US got a record-breaking 40% of its energy from carbon-free sources in 2022, report reveals

Wind turbines in Livermore, California, 10 August 2022.
Wind turbines in Livermore, California, 10 August 2022. Copyright AP Photo/Godofredo A. Vásquez, File
By Angela Symons
Share this articleComments
Share this articleClose Button

The outlook is even brighter for 2023, with Biden’s Inflation Reduction Act promoting the clean energy transition.

ADVERTISEMENT

Carbon-free sources supplied over 40 per cent of the US’s total energy output in 2022, a new report reveals. This is an all-time high.

The figure combines renewable generation - such as solar, wind and hydro - and nuclear power. Nuclear and hydropower remained at similar levels to previous years, so the majority of this increase comes from wind and solar.

The data comes from the Sustainable Energy in America 2023 Factbook, which pulls from various sources on US energy. It is produced by the Business Council for Sustainable Energy.

The report also shows that electric vehicle (EV) sales surged by 50 per cent in 2022 with nearly 982,000 new cars sold.

What is the outlook for sustainable energy in the US?

In 2022, construction of renewables facilities in the US slowed slightly compared to previous years due to supply chain issues and inflation.

Despite this, renewables broke records, meeting 13 per cent of total US energy demand and 23 per cent of electricity demand - their highest level ever.

The outlook is even brighter for 2023, with Biden’s landmark Inflation Reduction Act promoting the clean energy transition. Passed in August 2022, it allocates $369 billion (€361 billion) to renewable energy and reducing greenhouse gas emissions, primarily through tax credits for all levels of the energy transition sector.

Towards the end of 2022, this legislation saw solar, EV battery and other clean energy sectors announce plans for new manufacturing plants on US soil. It also sparked interest in green hydrogen in industries like oil refining and steel production.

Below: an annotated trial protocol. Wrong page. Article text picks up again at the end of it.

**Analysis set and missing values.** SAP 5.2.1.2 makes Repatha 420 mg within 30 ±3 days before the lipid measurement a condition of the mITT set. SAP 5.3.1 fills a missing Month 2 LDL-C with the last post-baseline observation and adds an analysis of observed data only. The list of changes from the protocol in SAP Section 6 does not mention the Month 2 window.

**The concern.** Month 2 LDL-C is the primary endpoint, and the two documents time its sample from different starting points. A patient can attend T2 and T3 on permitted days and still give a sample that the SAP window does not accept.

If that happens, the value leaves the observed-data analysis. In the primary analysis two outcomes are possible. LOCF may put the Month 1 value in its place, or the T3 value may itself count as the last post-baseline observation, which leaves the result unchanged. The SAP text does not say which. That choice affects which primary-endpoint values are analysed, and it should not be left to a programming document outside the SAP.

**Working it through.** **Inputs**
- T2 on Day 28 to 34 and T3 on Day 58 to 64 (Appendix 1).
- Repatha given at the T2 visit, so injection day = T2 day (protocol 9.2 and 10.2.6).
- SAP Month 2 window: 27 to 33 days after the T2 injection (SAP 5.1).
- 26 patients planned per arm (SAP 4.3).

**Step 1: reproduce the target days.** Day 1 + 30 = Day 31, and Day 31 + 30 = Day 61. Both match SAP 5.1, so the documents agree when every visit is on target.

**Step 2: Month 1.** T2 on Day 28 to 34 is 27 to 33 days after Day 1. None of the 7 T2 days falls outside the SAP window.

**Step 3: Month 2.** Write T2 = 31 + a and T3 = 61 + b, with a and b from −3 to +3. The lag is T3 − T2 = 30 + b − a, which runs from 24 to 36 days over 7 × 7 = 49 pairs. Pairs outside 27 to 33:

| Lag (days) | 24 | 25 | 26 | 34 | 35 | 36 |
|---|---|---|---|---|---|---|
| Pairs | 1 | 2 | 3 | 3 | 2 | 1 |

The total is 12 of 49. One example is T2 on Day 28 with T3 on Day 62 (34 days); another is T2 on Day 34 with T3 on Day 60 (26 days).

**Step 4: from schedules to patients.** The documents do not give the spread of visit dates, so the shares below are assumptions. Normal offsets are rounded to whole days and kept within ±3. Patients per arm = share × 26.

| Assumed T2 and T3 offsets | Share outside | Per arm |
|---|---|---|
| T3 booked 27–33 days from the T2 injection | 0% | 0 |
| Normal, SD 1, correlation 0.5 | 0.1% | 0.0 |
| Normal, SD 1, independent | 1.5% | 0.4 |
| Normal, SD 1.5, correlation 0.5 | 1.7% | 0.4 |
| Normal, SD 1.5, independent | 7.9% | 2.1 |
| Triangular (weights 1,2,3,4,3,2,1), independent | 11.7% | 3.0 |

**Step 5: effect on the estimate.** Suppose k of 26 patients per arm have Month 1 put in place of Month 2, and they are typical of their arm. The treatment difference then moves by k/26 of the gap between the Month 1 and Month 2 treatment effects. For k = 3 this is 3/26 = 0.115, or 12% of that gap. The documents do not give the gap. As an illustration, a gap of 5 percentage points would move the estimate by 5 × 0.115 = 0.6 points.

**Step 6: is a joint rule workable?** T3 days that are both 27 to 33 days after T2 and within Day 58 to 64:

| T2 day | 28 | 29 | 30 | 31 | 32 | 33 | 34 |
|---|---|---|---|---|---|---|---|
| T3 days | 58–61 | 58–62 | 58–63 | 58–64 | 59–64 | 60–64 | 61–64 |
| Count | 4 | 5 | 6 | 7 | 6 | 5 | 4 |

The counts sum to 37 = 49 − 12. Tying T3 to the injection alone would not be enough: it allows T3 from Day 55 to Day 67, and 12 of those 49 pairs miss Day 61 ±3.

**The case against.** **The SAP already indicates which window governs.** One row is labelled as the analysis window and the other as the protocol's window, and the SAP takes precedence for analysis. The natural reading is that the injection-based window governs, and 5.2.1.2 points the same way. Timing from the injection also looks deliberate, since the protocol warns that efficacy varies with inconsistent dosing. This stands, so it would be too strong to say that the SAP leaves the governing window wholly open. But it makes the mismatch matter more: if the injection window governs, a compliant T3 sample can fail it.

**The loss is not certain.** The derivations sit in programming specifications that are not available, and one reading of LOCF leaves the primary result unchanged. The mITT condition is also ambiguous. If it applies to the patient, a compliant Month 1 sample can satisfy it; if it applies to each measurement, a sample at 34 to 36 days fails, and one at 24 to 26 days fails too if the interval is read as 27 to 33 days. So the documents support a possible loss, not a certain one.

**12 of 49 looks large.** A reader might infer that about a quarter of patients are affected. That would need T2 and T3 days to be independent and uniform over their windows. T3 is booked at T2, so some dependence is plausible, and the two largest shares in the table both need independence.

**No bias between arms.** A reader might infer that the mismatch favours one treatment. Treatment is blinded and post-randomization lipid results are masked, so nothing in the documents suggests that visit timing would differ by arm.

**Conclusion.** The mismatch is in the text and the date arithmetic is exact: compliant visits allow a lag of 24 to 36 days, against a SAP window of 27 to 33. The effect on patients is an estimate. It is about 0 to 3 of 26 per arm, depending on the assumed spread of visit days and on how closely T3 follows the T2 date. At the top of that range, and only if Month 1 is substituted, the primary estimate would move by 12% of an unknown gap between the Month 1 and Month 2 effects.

Is nuclear power sustainable?

Nuclear power is a contentious topic among sustainable energy advocates. It is considered ‘carbon-free’ as nuclear reactors don’t produce direct CO2 emissions.

However, it relies on uranium as fuel - the mining and refining of which is energy intensive.

Yet many see nuclear as a useful stopgap in the transition to renewable energy. Its production doesn’t depend on sunshine or wind, making it a reliable source of energy that is preferable to emissions-spewing fossil fuels.

Malfunctions - like those in Chernobyl and Fukushima - however, can be catastrophic. Even without accidents, nuclear power plants produce high levels of radioactive waste, which needs to be stored and treated.

Developments, such as the extraction of uranium from seawater and the creation of nuclear fusion reactors, could address some of these concerns in future.

In the EU, countries are sparring over the status of nuclear energy. France wants nuclear-derived hydrogen - usually categorised as ‘red’ or ‘pink’ - to be labelled as ‘green’. But Germany and Spain have opposed this.

Green hydrogen typically refers to that made using renewable energy like wind or solar.

How much energy came from renewables in Europe in 2022?

Solar power in Europe has soared by almost 50 per cent in 2022, according to a report from industry group SolarPower Europe.

It reveals that the EU installed a record-breaking 41.4 GW of solar last year - enough to power the equivalent of 12.4 million homes. That is a 47 per cent increase from the 28.1 GW installed in 2021.

In one year, the bloc’s capacity to generate power from this renewable source has increased by 25 per cent.

ADVERTISEMENT

Wind and solar power also produced more of the EU’s electricity than fossil gas for the first time last year.

Renewable energy was responsible for a record fifth (22 per cent) of the bloc’s electricity, a report from clean energy think tank Ember shows.

“The shocks of 2022 only caused a minor ripple in coal power and a huge wave of support for renewables. Any fears of a coal rebound are now dead,” says Ember’s head of data insights, Dave Jones.

Share this articleComments

You might also like